CDM and Domestic Projects – What You Need to Know!

The Construction (Design and Management) Regulations 2015 can be a minefield for the small domestic contractor to interpret correctly. Chris Bowes from Opex Safety Services has broken down the requirements placed on the client and the contractor below. Well worth a read if you aren’t sure, or even if you just want to brush up on your knowledge.

Does CDM apply to small domestic works? Does the domestic client have duties? Are there specific things as a small domestic contractor that I need to do to comply?

Below I’ve tried to give a brief outline of what is required and hopefully explain what your responsibilities are as a domestic contractor when undertaking private works.

If a homeowner is looking to alter or extend their house or associated buildings, thinking of putting up a new one or demolishing an existing one, then the Construction (Design and Management) Regulations 2015 (CDM2015) place a number of specific duties on them as a domestic construction client. A domestic client is someone who has construction work done on their own home, or the home of a family member which is not connected to a business. Domestic clients have duties under CDM2015 however they do not need to fulfil and the responsibility passes to the contractor by default.

The definition of construction is also a coverall. Under CDM 2015 the definition of construction is:

(a) the construction, alteration, conversion, fitting out, commissioning, renovation, repair, upkeep, redecoration or other maintenance (including cleaning which involves the use of water or an abrasive at high pressure, or the use of corrosive or toxic substances), de-commissioning, demolition or dismantling of a structure; 

(b) the preparation for an intended structure, including site clearance, exploration, investigation (but not site survey) and excavation (but not pre-construction archaeological investigations), and the clearance or preparation of the site or structure for use or occupation at its conclusion;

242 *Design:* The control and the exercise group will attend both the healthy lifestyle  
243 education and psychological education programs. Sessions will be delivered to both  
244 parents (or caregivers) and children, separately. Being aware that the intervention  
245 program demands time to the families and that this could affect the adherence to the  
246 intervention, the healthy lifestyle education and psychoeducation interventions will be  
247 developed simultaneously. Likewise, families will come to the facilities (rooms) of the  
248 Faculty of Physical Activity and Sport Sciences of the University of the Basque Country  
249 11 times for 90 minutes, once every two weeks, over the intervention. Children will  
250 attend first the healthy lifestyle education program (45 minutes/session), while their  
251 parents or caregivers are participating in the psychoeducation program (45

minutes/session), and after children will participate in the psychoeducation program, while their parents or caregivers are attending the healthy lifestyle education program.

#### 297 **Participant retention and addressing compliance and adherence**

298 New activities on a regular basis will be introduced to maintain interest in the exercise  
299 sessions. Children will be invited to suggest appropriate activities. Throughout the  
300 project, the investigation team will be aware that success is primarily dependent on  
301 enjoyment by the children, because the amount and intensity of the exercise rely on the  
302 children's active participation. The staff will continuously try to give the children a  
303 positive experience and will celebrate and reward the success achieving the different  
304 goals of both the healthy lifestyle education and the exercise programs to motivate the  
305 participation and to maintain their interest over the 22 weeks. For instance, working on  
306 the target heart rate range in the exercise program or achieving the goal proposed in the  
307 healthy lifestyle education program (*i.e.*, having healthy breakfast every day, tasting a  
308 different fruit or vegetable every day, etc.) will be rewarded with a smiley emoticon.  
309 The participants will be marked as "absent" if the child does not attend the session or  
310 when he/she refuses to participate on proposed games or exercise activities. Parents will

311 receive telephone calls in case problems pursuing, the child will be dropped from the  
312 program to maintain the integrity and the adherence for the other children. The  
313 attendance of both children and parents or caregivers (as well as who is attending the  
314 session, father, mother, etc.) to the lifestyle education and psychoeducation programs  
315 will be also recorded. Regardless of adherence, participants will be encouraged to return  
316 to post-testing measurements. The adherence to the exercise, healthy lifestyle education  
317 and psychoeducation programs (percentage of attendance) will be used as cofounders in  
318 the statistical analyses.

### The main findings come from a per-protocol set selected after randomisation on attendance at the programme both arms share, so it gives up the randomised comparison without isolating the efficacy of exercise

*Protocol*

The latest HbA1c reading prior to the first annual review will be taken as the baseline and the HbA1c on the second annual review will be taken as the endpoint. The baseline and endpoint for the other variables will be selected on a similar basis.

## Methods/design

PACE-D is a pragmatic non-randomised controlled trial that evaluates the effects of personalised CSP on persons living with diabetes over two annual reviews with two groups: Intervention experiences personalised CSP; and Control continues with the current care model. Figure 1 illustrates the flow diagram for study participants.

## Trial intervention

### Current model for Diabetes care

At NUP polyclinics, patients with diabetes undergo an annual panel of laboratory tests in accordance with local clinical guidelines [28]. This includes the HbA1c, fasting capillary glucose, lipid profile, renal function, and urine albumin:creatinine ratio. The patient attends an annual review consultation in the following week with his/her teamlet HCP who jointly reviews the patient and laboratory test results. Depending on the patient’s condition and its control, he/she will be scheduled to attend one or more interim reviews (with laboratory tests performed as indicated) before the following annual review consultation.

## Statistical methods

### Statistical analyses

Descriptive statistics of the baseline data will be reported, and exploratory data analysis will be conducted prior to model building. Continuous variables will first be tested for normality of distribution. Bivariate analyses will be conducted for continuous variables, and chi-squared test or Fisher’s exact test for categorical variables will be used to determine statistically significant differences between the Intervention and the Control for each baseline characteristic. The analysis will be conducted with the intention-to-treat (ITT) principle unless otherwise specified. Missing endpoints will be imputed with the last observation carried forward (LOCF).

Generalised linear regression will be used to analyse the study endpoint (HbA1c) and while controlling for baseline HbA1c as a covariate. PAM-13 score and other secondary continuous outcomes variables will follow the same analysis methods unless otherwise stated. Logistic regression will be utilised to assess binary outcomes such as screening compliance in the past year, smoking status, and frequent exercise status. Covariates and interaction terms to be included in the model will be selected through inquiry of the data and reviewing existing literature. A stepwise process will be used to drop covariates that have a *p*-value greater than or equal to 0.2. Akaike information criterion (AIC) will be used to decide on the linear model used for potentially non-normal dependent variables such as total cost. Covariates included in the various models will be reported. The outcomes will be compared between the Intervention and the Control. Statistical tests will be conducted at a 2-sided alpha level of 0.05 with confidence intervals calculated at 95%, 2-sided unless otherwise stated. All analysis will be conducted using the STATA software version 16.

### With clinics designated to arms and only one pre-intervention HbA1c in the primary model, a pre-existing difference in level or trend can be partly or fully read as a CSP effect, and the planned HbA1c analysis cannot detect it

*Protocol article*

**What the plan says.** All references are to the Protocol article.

(c) the assembly on site of prefabricated elements to form a structure or the disassembly on site of the prefabricated elements which, immediately before such disassembly, formed a structure; 

 (d) the removal of a structure, or of any product or waste resulting from demolition or dismantling of a structure, or from disassembly of prefabricated elements which immediately before such disassembly formed such a structure; 

(e) the installation, commissioning, maintenance, repair or removal of mechanical, electrical, gas, compressed air, hydraulic, telecommunications, computer or similar services which are normally fixed within or to a structure,

As you can see from that definition, it pretty much covers every bit of construction work you could possibly undertake. 

Irrespective of size or duration, the CDM2015 regulations separate construction projects into two types – dependent on how many contractors will be involved in the project.

The two types are:

• Projects with only one contractor – where the project will only require one contractor working on the site. An example of this might be an electrician rewiring the house or a plumber installing a replacement boiler, with no other trades required to do any work. 

 Projects that are likely to involve more than one contractor – this will be the majority of projects. If the work will require a bricklayer, electrician, plumber, roofer and plasterer, that is five contractors already.

Both these types of project are discussed in further detail;


1. Projects where there is only 1 contractor: Where the project only involves one contractor, the client duties specified in CDM2015 Regulation 4(1) to (7) and Regulation 6, must be carried out by the contractor